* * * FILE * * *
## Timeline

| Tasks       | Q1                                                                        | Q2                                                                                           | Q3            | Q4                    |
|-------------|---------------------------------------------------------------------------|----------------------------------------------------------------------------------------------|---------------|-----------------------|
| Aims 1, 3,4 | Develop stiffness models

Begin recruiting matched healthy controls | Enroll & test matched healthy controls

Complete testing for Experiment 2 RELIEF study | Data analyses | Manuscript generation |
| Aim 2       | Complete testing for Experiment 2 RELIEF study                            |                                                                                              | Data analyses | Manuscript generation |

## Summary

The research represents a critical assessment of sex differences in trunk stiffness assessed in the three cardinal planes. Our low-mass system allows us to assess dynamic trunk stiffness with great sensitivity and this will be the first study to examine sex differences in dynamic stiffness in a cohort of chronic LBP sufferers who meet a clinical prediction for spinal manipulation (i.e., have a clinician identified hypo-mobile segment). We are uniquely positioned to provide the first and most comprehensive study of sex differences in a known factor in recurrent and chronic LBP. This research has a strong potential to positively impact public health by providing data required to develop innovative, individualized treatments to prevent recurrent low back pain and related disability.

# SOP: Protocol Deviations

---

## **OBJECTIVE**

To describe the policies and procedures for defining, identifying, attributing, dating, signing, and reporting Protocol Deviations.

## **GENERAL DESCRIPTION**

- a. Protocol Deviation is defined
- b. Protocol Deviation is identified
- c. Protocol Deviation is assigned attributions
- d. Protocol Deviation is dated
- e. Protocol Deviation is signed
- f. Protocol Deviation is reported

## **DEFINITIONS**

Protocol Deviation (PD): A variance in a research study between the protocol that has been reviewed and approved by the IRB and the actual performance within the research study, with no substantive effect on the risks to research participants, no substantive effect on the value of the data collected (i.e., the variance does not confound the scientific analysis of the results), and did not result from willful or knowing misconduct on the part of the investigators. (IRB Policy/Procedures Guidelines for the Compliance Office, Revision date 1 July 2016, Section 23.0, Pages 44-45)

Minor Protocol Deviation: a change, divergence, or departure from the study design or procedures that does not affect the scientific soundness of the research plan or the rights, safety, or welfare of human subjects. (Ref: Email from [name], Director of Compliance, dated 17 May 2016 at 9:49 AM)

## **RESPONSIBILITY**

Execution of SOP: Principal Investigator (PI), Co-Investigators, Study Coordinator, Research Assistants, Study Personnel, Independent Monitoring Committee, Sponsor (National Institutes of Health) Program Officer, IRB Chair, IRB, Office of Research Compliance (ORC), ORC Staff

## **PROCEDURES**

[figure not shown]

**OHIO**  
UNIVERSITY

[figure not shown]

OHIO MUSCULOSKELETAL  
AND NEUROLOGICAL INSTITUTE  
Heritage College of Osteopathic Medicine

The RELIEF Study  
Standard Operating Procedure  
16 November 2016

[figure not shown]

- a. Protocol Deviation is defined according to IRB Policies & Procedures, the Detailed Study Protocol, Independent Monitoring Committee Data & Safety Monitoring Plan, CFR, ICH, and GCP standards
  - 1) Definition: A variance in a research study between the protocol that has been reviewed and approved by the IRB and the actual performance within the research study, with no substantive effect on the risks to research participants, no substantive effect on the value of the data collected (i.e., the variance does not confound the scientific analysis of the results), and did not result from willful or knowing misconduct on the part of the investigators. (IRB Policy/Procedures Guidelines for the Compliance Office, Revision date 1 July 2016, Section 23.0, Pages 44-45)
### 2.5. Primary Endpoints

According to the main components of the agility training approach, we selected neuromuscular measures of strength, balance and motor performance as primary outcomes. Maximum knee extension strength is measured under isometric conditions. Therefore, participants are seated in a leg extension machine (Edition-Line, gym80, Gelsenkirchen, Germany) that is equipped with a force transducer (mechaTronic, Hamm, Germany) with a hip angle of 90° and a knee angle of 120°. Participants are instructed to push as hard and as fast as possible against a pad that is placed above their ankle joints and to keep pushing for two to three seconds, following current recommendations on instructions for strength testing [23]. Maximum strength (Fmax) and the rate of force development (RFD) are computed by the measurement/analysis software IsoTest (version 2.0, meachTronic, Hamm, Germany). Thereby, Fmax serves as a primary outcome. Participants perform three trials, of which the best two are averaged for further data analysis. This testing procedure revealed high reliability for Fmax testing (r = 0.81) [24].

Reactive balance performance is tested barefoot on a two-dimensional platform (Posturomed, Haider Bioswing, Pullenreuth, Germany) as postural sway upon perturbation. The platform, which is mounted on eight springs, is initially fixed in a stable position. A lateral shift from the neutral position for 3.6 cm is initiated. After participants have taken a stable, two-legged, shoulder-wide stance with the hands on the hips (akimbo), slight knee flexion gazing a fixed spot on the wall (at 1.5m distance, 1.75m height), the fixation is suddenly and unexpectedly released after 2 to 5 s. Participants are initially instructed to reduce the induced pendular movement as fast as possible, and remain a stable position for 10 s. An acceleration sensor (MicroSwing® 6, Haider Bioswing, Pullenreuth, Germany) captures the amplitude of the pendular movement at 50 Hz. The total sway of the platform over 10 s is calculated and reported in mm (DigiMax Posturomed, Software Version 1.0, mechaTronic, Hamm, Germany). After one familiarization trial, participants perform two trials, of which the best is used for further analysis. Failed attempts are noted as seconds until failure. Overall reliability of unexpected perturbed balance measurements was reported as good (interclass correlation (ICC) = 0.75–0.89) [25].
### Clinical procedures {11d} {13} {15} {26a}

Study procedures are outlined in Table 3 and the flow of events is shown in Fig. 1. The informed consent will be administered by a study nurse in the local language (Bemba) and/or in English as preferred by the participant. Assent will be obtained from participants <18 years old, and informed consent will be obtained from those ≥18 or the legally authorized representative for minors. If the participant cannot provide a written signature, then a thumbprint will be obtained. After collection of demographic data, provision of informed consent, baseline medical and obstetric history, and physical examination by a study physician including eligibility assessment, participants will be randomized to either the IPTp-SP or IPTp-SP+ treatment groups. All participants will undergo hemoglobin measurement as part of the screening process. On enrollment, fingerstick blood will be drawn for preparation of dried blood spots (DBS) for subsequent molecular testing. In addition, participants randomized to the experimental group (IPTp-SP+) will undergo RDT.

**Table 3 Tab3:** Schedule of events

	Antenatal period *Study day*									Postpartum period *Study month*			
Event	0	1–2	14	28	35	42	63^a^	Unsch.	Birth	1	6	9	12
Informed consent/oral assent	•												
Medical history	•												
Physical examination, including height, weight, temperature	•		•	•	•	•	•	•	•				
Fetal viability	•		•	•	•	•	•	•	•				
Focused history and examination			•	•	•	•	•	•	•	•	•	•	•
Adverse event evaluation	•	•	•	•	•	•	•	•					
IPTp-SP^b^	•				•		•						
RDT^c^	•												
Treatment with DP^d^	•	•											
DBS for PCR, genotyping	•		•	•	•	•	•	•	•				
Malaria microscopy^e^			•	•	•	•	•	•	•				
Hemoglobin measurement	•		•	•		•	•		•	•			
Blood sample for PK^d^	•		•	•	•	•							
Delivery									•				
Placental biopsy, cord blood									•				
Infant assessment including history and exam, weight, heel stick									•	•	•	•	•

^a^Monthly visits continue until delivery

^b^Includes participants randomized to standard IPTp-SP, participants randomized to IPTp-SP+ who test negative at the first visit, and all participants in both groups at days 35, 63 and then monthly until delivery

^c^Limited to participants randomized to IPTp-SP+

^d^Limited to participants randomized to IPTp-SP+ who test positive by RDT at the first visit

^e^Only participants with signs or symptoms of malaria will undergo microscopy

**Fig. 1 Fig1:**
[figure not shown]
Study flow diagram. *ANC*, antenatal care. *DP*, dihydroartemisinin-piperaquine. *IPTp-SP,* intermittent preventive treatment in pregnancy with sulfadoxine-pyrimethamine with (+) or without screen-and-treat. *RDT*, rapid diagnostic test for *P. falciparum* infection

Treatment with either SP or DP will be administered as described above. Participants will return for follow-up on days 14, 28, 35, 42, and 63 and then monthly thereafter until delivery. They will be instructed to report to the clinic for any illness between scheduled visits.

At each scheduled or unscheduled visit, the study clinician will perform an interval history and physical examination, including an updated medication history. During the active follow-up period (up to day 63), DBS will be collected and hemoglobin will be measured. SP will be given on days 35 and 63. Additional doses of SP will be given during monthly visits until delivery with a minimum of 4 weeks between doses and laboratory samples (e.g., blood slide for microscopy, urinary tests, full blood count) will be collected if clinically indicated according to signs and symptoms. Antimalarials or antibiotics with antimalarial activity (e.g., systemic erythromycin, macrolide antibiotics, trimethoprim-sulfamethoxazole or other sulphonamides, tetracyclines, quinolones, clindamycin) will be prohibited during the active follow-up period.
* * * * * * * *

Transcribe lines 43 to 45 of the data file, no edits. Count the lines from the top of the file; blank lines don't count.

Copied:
### Clinical procedures {11d} {13} {15} {26a}

Study procedures are outlined in Table 3 and the flow of events is shown in Fig. 1. The informed consent will be administered by a study nurse in the local language (Bemba) and/or in English as preferred by the participant. Assent will be obtained from participants <18 years old, and informed consent will be obtained from those ≥18 or the legally authorized representative for minors. If the participant cannot provide a written signature, then a thumbprint will be obtained. After collection of demographic data, provision of informed consent, baseline medical and obstetric history, and physical examination by a study physician including eligibility assessment, participants will be randomized to either the IPTp-SP or IPTp-SP+ treatment groups. All participants will undergo hemoglobin measurement as part of the screening process. On enrollment, fingerstick blood will be drawn for preparation of dried blood spots (DBS) for subsequent molecular testing. In addition, participants randomized to the experimental group (IPTp-SP+) will undergo RDT.

**Table 3 Tab3:** Schedule of events